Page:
Investigating the marine predator community around Aldabra to assess connectivity between shallow and deep-sea ecosystems and the effectiveness of the Aldabra marine zonation strategy | 05 June 2020
First sixgill shark recorded as sharks and grouper species increase
A sixgill shark has been recorded for the first time in Aldabra as study shows that both sharks and grouper species have increased in the atoll’s new zoning plan.
Seychellois researcher Jennifer Appoo led the joint project between Nekton Oxford Deep Ocean Research Institute (‘Nekton’), Seychelles Islands Foundation (SIF) and SeyCCAT which was completed in December 2019.
The project used baited underwater cameras (BRUVs) and submersible drones (ROVs) to take video samples of the various predatory fish species around Aldabra atoll. Aldabra Atoll was designated a special reserve in 1981, and was declared a United Nations Educational, Scientific and Cultural Organisation (Unesco) world heritage site for its natural significance of global importance in 1982.
Fishing is only allowed for subsistence and tourism activities are strictly regulated. In 2016 the management plan established a new zoning plan for the atoll, which is implemented to further conserve this precious ecosystem.
This research investigated if the implementation of zoning the outer reefs and water of Aldabra into conservation, subsistence fishing, and tourism zones was having a positive effect on the biodiversity and general health of the marine ecosystem. The study focused on two classes of fish: groupers and sharks. These predators are known as ecological indicator species, and are particularly sensitive to ecological disturbances like coral bleaching and overfishing due to their reliance on prey to survive. If the numbers of predatory fish are low, this is an indicator that the marine environment surrounding Aldabra atoll is impacted and cannot support these larger fish species.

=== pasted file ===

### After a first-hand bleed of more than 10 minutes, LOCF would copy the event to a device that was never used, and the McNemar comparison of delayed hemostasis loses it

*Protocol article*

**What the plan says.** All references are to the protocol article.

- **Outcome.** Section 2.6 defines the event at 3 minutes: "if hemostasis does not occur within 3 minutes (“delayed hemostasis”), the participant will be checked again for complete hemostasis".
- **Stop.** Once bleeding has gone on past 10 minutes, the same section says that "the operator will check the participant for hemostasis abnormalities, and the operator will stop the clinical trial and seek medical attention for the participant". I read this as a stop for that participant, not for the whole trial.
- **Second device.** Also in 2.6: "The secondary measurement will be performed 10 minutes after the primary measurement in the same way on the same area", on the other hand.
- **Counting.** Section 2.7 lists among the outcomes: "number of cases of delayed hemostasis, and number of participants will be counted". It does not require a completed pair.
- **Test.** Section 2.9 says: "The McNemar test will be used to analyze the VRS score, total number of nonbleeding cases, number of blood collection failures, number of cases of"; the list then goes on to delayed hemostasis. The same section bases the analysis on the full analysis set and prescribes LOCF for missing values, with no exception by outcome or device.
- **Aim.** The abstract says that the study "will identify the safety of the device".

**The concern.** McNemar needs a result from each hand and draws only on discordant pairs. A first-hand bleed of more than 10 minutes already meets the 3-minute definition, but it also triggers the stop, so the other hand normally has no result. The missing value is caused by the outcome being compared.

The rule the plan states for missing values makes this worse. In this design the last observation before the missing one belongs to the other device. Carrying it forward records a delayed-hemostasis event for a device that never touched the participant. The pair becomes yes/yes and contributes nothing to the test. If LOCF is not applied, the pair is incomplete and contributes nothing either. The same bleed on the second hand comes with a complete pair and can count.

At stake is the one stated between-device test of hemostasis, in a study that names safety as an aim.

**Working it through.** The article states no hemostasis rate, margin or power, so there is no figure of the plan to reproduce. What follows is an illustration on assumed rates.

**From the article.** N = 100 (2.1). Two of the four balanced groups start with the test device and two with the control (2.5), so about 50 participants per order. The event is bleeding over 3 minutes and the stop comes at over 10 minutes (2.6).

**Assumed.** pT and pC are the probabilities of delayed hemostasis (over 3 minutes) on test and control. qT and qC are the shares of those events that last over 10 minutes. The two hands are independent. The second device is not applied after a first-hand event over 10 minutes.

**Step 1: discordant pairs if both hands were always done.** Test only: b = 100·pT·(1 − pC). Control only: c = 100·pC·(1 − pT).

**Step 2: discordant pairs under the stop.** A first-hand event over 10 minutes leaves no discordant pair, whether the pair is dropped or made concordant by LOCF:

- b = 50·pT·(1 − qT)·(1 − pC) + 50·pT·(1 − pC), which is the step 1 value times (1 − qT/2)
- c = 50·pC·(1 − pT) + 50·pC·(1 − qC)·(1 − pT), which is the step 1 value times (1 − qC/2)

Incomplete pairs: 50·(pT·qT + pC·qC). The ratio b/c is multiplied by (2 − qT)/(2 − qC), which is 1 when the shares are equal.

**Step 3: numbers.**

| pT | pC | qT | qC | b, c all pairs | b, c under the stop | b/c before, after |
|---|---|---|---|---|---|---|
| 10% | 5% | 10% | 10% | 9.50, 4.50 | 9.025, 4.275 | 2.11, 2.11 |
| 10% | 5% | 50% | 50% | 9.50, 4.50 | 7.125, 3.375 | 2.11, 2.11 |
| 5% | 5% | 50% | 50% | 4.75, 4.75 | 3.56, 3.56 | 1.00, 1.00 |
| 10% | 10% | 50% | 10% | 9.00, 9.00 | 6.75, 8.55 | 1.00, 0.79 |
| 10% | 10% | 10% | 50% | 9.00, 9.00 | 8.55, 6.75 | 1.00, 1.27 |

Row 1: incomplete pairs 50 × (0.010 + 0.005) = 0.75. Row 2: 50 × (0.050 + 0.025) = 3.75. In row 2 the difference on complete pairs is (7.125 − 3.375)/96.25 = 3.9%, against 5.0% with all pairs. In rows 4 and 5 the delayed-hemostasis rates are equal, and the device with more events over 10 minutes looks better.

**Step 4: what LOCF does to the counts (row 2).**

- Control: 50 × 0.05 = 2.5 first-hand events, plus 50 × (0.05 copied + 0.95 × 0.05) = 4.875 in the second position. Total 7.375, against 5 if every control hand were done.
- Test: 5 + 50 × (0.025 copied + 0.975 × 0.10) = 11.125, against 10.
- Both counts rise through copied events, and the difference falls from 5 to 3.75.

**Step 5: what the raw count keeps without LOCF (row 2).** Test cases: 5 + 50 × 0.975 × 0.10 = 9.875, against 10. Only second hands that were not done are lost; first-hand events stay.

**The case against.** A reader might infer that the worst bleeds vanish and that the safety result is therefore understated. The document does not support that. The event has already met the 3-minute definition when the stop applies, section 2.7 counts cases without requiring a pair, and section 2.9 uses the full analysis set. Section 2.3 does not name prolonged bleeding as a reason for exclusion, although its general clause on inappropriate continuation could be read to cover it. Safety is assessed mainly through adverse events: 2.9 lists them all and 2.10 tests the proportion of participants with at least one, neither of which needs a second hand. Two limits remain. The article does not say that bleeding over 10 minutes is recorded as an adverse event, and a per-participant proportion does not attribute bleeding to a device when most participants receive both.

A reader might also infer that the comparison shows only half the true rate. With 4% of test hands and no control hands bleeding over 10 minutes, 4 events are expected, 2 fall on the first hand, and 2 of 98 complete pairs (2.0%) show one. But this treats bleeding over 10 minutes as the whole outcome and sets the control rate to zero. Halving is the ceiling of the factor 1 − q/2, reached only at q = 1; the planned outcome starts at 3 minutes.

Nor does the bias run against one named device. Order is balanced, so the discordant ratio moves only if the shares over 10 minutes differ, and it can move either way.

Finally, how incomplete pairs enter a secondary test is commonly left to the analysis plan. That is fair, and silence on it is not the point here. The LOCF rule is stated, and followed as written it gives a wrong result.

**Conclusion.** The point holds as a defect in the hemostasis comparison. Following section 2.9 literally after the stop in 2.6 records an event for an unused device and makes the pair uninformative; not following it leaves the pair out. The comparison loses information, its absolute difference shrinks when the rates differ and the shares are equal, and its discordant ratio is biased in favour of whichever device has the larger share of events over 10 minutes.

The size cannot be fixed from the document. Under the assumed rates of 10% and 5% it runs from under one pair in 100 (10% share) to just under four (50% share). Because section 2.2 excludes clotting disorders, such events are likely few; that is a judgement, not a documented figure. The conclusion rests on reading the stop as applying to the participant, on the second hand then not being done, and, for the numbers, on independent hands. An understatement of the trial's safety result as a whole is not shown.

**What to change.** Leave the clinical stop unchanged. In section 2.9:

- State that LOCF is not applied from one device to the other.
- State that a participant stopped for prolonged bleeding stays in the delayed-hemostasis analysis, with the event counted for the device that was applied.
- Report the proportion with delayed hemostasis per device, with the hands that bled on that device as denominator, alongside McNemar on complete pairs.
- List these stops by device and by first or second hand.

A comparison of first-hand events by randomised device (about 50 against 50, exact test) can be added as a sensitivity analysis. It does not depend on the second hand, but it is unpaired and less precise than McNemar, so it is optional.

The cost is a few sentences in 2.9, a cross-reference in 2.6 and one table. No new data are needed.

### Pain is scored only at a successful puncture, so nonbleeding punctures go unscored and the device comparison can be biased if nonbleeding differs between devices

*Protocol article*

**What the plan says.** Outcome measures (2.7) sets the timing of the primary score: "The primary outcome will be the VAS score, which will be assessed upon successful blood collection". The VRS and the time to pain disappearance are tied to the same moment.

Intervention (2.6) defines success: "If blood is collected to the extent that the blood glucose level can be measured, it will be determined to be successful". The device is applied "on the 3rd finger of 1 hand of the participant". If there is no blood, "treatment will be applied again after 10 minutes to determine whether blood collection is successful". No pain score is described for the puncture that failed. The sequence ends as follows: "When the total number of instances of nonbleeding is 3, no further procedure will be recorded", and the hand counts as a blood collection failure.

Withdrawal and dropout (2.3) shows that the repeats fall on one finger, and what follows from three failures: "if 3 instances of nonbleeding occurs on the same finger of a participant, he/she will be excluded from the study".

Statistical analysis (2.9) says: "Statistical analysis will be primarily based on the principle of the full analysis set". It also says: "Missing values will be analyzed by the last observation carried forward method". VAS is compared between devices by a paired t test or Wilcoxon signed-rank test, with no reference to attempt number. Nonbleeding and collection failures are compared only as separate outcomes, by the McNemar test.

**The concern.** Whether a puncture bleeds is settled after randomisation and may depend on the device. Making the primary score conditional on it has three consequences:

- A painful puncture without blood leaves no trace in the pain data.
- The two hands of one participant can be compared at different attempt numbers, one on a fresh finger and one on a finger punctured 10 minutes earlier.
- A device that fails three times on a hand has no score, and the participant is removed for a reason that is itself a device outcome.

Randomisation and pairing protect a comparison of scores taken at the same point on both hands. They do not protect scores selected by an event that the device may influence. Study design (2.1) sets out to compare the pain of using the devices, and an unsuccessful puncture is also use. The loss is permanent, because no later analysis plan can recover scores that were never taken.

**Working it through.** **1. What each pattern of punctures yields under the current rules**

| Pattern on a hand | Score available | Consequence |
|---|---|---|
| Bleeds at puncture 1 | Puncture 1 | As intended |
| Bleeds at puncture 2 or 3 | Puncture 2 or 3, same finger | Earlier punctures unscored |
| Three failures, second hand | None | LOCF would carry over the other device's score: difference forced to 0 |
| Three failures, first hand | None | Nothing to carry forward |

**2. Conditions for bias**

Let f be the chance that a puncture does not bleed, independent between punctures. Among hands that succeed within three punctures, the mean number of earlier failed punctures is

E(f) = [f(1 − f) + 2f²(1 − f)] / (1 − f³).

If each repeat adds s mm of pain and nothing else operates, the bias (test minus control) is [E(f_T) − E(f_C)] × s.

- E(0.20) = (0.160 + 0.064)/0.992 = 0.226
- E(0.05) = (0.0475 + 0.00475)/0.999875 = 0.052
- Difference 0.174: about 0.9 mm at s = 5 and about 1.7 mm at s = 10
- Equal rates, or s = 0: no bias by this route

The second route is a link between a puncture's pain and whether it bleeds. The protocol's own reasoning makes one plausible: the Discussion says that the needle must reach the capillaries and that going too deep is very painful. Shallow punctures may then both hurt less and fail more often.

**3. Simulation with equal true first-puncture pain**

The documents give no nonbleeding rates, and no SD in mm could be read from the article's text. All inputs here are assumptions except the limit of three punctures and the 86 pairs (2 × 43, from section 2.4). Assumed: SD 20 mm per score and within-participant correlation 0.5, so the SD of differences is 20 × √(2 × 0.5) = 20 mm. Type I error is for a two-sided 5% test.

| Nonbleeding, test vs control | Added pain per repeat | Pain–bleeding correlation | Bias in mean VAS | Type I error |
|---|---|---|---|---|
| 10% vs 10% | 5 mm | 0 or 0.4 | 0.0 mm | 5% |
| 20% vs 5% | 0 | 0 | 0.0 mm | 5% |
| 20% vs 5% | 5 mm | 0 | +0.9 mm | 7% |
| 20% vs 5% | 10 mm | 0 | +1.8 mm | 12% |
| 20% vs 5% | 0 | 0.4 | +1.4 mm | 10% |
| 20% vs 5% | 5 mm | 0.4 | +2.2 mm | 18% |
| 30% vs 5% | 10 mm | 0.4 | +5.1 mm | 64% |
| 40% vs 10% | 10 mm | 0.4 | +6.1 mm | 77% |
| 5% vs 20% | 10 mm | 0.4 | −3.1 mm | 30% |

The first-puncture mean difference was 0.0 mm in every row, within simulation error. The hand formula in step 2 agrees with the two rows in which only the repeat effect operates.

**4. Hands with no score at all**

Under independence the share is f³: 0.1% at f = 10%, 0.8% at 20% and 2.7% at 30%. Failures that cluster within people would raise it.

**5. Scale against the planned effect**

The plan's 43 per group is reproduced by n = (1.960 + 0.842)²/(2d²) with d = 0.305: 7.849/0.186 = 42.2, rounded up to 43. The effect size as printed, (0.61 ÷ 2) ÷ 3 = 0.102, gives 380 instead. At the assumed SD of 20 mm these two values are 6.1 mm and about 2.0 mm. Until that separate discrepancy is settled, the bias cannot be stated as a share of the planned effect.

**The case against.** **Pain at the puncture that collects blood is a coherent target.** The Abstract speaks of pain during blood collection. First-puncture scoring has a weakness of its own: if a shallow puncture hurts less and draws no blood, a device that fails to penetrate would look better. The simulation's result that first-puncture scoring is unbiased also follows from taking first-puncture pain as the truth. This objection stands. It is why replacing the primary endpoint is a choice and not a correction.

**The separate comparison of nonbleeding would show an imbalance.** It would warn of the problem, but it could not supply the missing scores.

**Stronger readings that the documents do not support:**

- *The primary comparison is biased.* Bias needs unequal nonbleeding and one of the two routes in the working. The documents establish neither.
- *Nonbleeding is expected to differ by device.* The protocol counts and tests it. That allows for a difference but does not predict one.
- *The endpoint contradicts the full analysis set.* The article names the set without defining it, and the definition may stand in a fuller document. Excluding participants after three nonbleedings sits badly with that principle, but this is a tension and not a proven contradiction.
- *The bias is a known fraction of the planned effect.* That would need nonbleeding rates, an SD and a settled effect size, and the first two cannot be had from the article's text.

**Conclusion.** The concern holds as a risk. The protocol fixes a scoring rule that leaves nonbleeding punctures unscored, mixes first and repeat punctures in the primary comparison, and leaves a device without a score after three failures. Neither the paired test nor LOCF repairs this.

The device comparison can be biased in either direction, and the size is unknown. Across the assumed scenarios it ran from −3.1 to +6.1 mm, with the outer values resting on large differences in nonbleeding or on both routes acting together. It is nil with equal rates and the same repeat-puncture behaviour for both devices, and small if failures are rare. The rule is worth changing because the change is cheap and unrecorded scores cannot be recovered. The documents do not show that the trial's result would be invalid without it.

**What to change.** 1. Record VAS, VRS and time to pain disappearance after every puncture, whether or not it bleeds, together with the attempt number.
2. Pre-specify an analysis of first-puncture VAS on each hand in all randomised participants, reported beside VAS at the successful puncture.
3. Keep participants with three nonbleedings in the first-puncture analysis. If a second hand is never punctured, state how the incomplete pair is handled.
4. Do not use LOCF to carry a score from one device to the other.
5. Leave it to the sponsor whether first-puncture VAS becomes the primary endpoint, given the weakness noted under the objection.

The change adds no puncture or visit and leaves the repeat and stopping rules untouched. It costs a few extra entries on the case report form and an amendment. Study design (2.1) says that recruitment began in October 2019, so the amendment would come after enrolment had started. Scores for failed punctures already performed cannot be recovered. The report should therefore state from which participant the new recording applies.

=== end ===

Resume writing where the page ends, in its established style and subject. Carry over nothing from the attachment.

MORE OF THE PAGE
Jennifer discovered that the abundance of both sharks and grouper species had increased since the last survey was performed. In the case of groupers, the numbers were significantly higher in zones designated for strict “no action” conservation zones; suggesting that restricting fishing activity has a positive impact on these populations.
The video surveys also detected a sixgill shark, a first record for Aldabra of this deep-sea species. This deep-sea predator is quite unique and bears six gill slits which is unlike other shark species that have five gill slits. It should be noted that Aldabra is one of the few atolls in the outer islands where a variety of sharks are still being present.
More time is required to fully gauge the effectiveness of the Aldabra zoning plan, and whether this will demonstrate a successful management approach to multi-use zoning for other maritime nations to adopt for the long-term sustainability of the seas and oceans. At this point, data from this project seems to suggest that zonation has a positive effect on the overall health of the ecosystem.
Do you want to support research to better understand the effectiveness of marine protected areas? SeyCCAT will be launching its call for proposal soon. Sign up on www.seyccat.org for updates.
Contributed by Jennifer Appoo, Seychelles Island Foundation and SeyCCAT